Duke Scleroderma Clinic Patient Registry

Overview

The purpose of the Duke Scleroderma Registry (DSScR) is to obtain information about scleroderma. This information could be used in future research to increase the understanding of disease mechanisms, treatments, and outcomes. This research may also help develop new therapies, novel measures of disease assessment or identify previously unknown manifestations of the diseases. A prospectively followed cohort is an integral component of future translational and clinical research programs. A registry for scleroderma would allow for information to be gleaned about patients in "real-world situations" in an effort to improve the reality, generalizability and applicability of information gathered.

Study Type

  • Study Type: Observational [Patient Registry]
  • Study Design
    • Time Perspective: Prospective
  • Study Primary Completion Date: May 7, 2018

Detailed Description

The Duke Scleroderma Registry (DSScR) will include 3 types of data collected at each standard of care office visit, generally every 3-6 months. The data will include: 1. Clinical data obtained by clinicians and entered electronically into a secure database 2. Laboratory, procedure, and imaging data obtained over the course of clinical care 3. Photographs of clinically relevant physical findings. Data that will be stored include historical data on patients' disease and concurrent medical conditions, physical exam findings, laboratory values, imaging and other diagnostic testing results, detailed list of medications and treatments, and quality of life questionnaire data. Historical information will include detailed medical, obstetric, surgical, procedural, social, and family history of disease comparable to information gathered at a typical initial visit. No protected health information will be collected or stored on family members. Data collected will be stored in a secure computer database as well as in a clinic note and will be used for patient care purposes. Protected health information (PHI) that will accompany subject data include name, medical record number, address, phone number, date of birth, dates of diagnoses, dates of procedures, and dates of clinic visits. The database will be maintained indefinitely; there is no planned endpoint to the collection of the data and maintenance of the database as the investigators are planning a long term prospective evaluation of persons with these diseases. Subjects will be serially approached/recruited from existing patients in the Duke Rheumatology Adult Clinic. The project will be introduced to each prospective subject by someone involved in their clinical care. A waiver of consent and Health Insurance Portability and Accountability Act (HIPAA) authorization has been filed for the Duke Scleroderma Registry. Persons who have been diagnosed with scleroderma will be identified through monitoring of outpatient clinic lists and the inpatient consult service. Research records will be archived upon completion of the study. Subject initials and study number will be used to identify subjects in the research material and on research specimens. All electronic data is stored on the shared drive and secured through the following Duke Health Technology Services approved methods: access rights granted and terminated for authorized users only, secure laptops and workstations, individual identifier plus password protection, routine electronic back up, network restrictions. During the initial screening process, no identifying information (e.g., name, address) will be kept. During the consent process, participants will be informed of data storage and confidentiality safeguards, which are practiced according to HIPAA regulations. Each participant will be assigned a unique identifier (ID) number. All data will be de-identified and coded with this number only.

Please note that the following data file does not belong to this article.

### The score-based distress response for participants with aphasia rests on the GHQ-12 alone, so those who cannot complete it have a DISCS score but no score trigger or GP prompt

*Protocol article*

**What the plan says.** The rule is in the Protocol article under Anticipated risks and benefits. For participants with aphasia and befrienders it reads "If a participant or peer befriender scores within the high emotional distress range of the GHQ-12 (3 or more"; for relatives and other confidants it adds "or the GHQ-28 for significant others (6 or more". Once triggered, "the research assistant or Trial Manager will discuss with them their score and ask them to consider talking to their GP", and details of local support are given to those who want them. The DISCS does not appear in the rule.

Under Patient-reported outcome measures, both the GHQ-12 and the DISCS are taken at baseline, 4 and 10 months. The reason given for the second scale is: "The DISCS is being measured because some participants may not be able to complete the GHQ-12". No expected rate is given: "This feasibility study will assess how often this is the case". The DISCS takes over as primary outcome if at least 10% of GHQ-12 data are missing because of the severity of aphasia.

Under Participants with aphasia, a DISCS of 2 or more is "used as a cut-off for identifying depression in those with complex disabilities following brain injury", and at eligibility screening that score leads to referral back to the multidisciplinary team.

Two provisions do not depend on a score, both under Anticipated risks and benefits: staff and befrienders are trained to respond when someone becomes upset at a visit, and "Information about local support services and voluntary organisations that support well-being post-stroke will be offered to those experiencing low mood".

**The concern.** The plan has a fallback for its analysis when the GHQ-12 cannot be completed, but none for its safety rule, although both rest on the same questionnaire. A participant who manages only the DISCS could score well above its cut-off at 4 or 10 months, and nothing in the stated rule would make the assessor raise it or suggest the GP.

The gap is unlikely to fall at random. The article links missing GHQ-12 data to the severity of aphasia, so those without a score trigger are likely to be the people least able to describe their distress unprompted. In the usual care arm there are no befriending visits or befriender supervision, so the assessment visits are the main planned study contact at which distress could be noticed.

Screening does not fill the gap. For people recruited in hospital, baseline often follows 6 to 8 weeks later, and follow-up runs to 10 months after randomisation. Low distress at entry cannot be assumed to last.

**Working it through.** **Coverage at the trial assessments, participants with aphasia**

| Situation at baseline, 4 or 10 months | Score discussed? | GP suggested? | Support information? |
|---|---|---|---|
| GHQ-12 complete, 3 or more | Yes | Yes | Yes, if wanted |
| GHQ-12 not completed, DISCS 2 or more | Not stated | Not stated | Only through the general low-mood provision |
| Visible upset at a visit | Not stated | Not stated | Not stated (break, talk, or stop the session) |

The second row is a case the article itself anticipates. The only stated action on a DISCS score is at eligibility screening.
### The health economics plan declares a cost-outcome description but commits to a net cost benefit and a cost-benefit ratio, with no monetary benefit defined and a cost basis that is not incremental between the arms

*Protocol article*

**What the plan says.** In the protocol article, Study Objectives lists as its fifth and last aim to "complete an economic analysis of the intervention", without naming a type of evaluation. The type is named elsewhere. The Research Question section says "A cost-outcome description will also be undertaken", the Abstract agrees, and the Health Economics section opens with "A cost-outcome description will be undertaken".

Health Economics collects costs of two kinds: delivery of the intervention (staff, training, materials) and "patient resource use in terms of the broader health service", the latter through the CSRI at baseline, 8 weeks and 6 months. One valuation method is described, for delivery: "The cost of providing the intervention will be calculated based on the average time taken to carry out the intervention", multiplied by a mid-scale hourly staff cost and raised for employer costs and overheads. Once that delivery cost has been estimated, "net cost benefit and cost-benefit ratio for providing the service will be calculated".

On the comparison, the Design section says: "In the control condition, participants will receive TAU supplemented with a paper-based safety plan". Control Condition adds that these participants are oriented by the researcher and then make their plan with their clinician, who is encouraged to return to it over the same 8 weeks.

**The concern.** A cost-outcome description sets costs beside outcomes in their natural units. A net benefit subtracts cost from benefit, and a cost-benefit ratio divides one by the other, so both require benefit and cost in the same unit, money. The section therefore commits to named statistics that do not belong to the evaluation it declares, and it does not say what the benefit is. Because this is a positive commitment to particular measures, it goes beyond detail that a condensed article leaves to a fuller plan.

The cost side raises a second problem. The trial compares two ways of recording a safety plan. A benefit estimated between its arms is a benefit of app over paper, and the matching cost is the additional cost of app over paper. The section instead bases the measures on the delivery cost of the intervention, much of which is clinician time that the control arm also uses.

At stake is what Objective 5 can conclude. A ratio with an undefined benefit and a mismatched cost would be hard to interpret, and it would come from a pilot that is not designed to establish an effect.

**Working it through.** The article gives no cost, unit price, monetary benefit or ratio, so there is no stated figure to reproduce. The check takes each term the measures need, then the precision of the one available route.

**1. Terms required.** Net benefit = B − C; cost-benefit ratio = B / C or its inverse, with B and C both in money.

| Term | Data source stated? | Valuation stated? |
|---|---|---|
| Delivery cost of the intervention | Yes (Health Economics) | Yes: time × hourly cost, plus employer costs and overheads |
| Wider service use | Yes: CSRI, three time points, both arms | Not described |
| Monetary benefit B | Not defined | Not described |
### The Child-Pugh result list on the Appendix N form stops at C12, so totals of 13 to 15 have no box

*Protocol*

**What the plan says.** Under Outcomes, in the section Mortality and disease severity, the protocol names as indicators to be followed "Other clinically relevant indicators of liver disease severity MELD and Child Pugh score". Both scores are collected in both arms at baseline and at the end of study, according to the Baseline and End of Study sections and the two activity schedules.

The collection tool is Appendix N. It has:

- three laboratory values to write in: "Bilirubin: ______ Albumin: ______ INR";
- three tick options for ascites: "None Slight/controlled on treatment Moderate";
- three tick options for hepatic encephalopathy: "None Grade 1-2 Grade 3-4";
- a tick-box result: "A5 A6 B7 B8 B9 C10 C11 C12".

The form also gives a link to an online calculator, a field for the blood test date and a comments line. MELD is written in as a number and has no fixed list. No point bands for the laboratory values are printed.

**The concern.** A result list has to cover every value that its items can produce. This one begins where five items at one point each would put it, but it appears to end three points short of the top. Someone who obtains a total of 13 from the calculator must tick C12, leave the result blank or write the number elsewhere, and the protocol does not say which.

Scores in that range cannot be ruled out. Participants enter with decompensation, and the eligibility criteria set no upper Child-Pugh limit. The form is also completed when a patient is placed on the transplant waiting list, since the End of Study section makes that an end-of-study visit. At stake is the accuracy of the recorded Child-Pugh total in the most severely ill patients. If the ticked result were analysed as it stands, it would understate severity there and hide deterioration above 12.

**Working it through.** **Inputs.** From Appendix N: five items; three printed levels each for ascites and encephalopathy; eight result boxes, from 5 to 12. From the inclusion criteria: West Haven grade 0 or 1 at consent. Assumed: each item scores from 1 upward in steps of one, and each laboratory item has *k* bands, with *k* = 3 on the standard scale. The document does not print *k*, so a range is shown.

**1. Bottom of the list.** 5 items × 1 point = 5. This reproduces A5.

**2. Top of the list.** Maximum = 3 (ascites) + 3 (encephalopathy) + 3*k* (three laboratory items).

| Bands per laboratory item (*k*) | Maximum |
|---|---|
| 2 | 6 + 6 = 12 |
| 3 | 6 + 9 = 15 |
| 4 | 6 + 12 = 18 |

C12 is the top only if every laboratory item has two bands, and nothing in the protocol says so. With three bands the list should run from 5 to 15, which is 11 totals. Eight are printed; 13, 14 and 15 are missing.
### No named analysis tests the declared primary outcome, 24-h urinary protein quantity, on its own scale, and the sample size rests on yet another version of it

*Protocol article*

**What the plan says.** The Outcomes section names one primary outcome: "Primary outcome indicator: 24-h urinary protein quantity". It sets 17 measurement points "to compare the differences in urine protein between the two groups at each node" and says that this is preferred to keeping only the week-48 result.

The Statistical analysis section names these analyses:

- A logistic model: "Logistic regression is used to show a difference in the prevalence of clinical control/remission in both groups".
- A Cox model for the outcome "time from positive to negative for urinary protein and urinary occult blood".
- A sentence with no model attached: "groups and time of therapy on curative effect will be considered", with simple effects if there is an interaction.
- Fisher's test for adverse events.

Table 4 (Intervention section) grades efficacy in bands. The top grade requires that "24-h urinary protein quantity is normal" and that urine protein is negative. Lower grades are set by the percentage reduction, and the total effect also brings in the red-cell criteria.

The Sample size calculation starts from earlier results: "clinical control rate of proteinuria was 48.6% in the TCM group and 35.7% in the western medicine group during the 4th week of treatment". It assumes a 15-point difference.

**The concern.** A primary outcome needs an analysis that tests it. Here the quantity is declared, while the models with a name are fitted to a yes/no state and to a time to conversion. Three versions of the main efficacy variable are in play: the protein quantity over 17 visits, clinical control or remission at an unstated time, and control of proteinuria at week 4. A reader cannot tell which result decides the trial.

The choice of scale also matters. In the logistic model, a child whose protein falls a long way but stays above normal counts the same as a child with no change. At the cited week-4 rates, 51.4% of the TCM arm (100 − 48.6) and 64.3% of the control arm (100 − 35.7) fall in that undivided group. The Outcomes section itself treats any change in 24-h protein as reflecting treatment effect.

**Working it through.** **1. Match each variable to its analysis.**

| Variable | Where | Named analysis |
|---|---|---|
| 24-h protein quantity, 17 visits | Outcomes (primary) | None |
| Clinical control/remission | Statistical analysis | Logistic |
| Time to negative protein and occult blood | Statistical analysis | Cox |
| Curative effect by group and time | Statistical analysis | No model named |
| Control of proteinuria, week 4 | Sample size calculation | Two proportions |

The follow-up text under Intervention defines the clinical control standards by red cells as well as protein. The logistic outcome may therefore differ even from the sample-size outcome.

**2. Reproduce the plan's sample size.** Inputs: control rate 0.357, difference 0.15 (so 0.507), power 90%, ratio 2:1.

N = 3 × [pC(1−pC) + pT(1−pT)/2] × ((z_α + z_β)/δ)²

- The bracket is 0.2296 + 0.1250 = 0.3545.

Interventions

  • Other: Registry

Clinical Trial Outcome Measures

Primary Measures

  • Change in disease activity as measured by Rodnan Skin Score
    • Time Frame: Change from baseline at 10 years
    • The Rodnan skin score is a discrete measure of skin thickness that can change through time and in response to medication.
  • Change in disease activity as measured by patient reported Scleroderma Health Associated Questionnaire (SHAQ)
    • Time Frame: Change from baseline at 10 years
    • The SHAQ is a measure of health and disability that produces a discrete value that can change through time and in response to medication.

Participating in This Clinical Trial

Inclusion Criteria

  • Patients with a history of systemic sclerosis or Scleroderma as identified by the 2013 American College of Rheumatology classification criteria Exclusion Criteria:

  • None

Gender Eligibility: All

Minimum Age: 18 Years

Maximum Age: N/A

Are Healthy Volunteers Accepted: No

Investigator Details

  • Lead Sponsor
    • Duke University
  • Provider of Information About this Clinical Study
    • Sponsor
  • Overall Official(s)
    • Ankoor Shah, MD, Principal Investigator, Duke University

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